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Iowa Wine Growers Association has apprenticeship programIowa Wine Growers Association has apprenticeship program

Iowa is first state in nation where a wine grower association is sponsoring on-the-job training.

Farm Progress Staff

November 22, 2016

4 Min Read
WINEMAKERS: The Iowa Wine Growers Association signed the registered apprenticeship program into effect in July 2016 at Fireside Winery in Marengo. From left: Anne Zwink, Soldier Creek Winery, Cassie Bott, Fireside Winery & president of IWGA, Nicole Eilers, IWGA and Mike Vincent, Wooden Wheel Vineyards & vice president of IWGA.

The Iowa Wine Growers Association launched their Cellar Worker and Wine Maker Registered Apprenticeship Program in July 2016, as the first state association sponsored program of its kind in the nation. To date, there are eight wineries and five apprentices already enrolled in the program. The new apprentices are off to a great start with their on-the-job training and the association hopes to ramp up enrollment in the coming months and years.

Iowa now has approximately 100 wineries across the state
"The wine and grape growing industry here in Iowa is continually evolving," says Nicole Eilers, marketing director for the Iowa Wine Growers Association. "Not too many years ago, there was a boom in Iowa, as wineries were popping up left and right. Now we’ve seen the industry level off to around 100 wineries across the state. Some of these winery owners are now looking to retire and pass on the family business, whether that’s to second-generation winemakers or training new workers to handle the job.”

She adds, “There is a definite need for qualified workers in the wine industry here in Iowa, now and in the coming years. We see this registered apprenticeship program as a means to support and grow our industry for future generations by providing a resource for qualified workers.”

Program combines work-based learning with classroom instruction
Apprenticeship is an “earn and learn” training model which combines work-based learning with related classroom instruction or educational hours using the highest industry standards. Companies that offer apprenticeship programs can diversify their workforce, improve productivity and profitability, standardize training, reduce turnover, receive tax credits and more.

The IWGA registered apprenticeship program combines on-the-job learning for an enrolled apprentice at an Iowa winery (or multiple wineries); with the education hours to be designed and administered through the Midwest Grape & Wine Industry Institute on the campus of Iowa State University, or other approved educational institutions.

Apprentices are able to complete the Cellar Worker program’s 2,000-hour combined education and on-the-job learning requirement before moving on to the Wine Maker portion of the program. Upon completion of one or both programs, a certificate is received and the apprentice officially becomes a highly qualified and sought after journeyman worker in the wine industry.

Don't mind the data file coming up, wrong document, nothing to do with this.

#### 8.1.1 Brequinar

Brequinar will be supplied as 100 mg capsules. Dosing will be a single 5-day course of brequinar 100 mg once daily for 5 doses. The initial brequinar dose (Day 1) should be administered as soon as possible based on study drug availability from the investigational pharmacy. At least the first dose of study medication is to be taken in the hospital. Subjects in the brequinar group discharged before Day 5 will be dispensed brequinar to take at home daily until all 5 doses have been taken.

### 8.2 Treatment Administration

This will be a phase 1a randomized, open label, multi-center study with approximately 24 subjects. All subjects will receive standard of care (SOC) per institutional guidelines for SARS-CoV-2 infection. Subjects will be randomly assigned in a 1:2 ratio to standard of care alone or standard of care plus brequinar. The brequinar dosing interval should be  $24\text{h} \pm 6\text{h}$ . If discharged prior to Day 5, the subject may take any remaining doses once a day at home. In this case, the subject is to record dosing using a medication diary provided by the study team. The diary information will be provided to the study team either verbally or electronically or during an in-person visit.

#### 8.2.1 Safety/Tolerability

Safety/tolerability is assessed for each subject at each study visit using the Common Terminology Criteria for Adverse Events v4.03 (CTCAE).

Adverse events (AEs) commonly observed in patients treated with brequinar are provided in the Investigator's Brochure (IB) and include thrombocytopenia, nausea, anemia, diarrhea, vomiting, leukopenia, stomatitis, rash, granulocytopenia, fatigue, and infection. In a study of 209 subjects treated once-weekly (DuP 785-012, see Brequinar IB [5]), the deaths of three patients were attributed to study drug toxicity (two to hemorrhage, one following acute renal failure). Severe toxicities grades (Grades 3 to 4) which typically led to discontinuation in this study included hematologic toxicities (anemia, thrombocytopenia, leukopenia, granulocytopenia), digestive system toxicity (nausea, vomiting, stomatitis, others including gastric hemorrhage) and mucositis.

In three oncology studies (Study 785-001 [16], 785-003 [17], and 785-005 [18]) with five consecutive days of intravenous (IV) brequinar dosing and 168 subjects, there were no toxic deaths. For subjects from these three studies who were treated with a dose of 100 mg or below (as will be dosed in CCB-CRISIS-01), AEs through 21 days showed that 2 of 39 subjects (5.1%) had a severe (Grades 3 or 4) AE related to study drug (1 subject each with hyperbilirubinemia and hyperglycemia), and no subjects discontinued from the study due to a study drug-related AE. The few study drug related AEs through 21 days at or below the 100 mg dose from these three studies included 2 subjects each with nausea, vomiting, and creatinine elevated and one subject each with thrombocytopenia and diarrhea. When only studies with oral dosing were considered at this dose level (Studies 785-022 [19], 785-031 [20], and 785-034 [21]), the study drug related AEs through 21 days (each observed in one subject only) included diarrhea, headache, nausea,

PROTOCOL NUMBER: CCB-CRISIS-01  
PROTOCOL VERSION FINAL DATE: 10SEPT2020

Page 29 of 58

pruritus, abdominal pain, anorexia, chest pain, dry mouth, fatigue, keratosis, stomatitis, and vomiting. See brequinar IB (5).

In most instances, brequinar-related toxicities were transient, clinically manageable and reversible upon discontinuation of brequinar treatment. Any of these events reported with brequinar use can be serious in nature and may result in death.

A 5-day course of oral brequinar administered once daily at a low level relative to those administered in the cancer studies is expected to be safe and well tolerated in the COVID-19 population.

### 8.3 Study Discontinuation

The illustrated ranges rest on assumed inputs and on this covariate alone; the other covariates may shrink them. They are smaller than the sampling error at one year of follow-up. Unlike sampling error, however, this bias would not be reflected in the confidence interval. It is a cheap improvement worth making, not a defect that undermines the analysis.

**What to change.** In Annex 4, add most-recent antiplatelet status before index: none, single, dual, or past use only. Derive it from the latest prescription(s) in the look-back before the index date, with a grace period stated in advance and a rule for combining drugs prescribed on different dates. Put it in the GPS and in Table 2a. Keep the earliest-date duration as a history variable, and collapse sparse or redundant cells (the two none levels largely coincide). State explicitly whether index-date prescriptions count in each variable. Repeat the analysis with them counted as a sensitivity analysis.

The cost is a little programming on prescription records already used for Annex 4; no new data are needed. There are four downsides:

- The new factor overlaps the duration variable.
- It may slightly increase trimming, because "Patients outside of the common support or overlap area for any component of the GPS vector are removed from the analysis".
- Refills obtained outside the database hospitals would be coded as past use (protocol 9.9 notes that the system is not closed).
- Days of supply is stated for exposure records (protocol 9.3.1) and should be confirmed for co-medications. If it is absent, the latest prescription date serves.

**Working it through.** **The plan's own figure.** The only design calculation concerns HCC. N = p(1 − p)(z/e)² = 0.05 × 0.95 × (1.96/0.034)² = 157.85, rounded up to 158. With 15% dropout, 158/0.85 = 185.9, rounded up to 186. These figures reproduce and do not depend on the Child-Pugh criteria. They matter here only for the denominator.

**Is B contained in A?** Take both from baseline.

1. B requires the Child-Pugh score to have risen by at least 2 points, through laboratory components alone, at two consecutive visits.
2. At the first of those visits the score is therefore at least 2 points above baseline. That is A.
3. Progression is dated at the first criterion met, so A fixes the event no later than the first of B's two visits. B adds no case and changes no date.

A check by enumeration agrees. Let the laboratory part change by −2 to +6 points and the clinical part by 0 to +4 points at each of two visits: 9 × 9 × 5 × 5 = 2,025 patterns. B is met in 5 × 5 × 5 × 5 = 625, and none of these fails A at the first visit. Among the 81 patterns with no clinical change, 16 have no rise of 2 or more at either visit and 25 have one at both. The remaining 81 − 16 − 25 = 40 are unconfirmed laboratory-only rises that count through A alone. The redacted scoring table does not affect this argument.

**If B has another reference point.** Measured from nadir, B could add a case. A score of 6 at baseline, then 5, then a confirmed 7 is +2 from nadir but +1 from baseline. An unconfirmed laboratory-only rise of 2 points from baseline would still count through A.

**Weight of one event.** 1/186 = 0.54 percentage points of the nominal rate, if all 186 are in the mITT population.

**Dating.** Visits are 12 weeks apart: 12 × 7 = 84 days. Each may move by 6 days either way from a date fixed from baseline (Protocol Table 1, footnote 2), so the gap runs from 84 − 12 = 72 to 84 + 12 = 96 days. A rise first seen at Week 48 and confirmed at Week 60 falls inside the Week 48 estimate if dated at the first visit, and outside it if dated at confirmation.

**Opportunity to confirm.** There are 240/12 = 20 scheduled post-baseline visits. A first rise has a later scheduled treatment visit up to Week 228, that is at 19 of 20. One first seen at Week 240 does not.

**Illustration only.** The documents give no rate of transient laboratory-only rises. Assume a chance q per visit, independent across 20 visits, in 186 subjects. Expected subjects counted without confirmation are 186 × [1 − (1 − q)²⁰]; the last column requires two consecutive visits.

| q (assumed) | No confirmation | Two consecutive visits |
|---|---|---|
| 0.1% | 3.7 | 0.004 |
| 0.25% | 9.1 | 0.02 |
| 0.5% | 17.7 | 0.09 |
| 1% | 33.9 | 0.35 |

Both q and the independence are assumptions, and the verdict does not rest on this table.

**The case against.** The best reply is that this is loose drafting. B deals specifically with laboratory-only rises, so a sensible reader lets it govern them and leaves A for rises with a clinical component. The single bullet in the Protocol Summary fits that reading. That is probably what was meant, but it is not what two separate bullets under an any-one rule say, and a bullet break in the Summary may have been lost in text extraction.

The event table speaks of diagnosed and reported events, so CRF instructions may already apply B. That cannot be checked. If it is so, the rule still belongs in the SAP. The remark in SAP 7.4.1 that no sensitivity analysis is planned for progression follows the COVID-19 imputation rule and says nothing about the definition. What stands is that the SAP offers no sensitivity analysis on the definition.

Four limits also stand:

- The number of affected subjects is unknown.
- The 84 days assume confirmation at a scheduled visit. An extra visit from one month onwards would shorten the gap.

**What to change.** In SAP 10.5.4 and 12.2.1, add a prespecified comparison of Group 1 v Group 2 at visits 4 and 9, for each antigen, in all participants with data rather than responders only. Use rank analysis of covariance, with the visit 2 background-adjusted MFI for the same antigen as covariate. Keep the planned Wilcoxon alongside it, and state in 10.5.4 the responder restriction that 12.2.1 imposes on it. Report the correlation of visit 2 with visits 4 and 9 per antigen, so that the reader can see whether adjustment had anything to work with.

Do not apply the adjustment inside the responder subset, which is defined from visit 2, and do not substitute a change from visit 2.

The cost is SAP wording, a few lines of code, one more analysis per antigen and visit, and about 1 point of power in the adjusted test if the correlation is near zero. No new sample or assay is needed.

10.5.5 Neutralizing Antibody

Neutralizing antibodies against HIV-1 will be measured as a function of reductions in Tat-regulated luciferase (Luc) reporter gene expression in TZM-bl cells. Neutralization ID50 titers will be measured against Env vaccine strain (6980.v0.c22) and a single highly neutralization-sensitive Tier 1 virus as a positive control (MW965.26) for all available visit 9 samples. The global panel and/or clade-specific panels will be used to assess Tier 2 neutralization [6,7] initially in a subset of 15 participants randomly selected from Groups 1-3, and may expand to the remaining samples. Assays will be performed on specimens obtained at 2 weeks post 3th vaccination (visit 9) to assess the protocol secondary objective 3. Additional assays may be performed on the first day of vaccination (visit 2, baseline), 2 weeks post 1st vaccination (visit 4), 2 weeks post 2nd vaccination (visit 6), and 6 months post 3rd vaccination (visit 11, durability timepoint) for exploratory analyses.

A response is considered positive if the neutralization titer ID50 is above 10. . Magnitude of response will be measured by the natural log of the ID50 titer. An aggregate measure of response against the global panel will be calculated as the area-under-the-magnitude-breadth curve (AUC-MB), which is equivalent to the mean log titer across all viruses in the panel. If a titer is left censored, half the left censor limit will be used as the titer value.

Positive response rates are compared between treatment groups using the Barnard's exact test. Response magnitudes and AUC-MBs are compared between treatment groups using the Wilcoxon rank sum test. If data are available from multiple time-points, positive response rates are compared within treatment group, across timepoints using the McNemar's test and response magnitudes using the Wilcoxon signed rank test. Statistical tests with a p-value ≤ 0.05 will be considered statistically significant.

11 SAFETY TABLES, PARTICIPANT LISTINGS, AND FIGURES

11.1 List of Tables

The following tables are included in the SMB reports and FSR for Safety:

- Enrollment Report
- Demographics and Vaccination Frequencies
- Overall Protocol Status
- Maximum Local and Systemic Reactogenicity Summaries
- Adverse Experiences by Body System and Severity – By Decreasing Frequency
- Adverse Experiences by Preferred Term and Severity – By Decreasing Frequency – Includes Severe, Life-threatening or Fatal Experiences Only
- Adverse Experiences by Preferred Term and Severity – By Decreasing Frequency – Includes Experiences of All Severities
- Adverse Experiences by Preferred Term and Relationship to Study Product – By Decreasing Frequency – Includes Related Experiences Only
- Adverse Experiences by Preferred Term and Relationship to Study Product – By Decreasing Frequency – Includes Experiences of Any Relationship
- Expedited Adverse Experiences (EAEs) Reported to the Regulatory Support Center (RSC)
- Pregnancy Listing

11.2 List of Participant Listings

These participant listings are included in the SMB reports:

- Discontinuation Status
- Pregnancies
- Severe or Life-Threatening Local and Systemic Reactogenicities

Iowa’s wine and grape industry greatly impacts rural communities
The United States currently has approximately 375,000 apprentices working with more than 150,000 employers. Last year, President Obama established a goal of doubling the number of apprentices within five years. The state of Iowa is on target to meet the president’s goal. Currently, more than 8,100 Iowans are working in registered apprenticeship programs statewide. Iowa has added about 100 registered apprenticeship programs each year for the past three fiscal years. “The goal of the National Apprenticeship Week is to educate businesses and leaders about the importance of registered apprenticeship programs. These programs can lead to great jobs that also help positively impact our economy. In our case, the vast majority of wineries and vineyards in Iowa are located in rural areas, so our industry greatly impacts small towns and rural communities across the state,” says Erin Norton, education and outreach coordinator with the Midwest Grape & Wine Industry Institute, and a member of the IWGA registered apprenticeship training committee.

To learn more about the IWGA Cellar Worker and Wine Maker Registered Apprenticeship Program, visit iowawinegrowers.org/apprenticeship.

About National Apprenticeship Week: It is an opportunity for the apprenticeship community to tell the story of apprenticeships and is an invitation to business and industry, education, career seekers, community based organizations, students and workers to learn about the real world advantages of developing careers through adoption of the apprenticeship model.  Apprenticeship is for those who aspire to be great, lead in innovation and creativity, strive to innovate in business and industry, and recognize the value of combining paid on-the-job learning coupled with a substantial educational component to build generational greatness in careers and commerce. National Apprenticeship Week is Nov. 14 to 20, 2016.

About the Iowa Wine Growers Association: This is a nonprofit organization representing the more than 100 wineries and 300-plus vineyards operating in Iowa. Established in 2000, IWGA provides support and education to encourage sustainable viticulture practices and promotes creation of quality wine from grapes grown in Iowa.

Have you visited an Iowa winery lately? Explore Iowa's 100-plus wineries and Taste the Experience of Iowa wine. For more information, visit iowawinegrowers.org.

About the Author(s)

Farm Progress Staff

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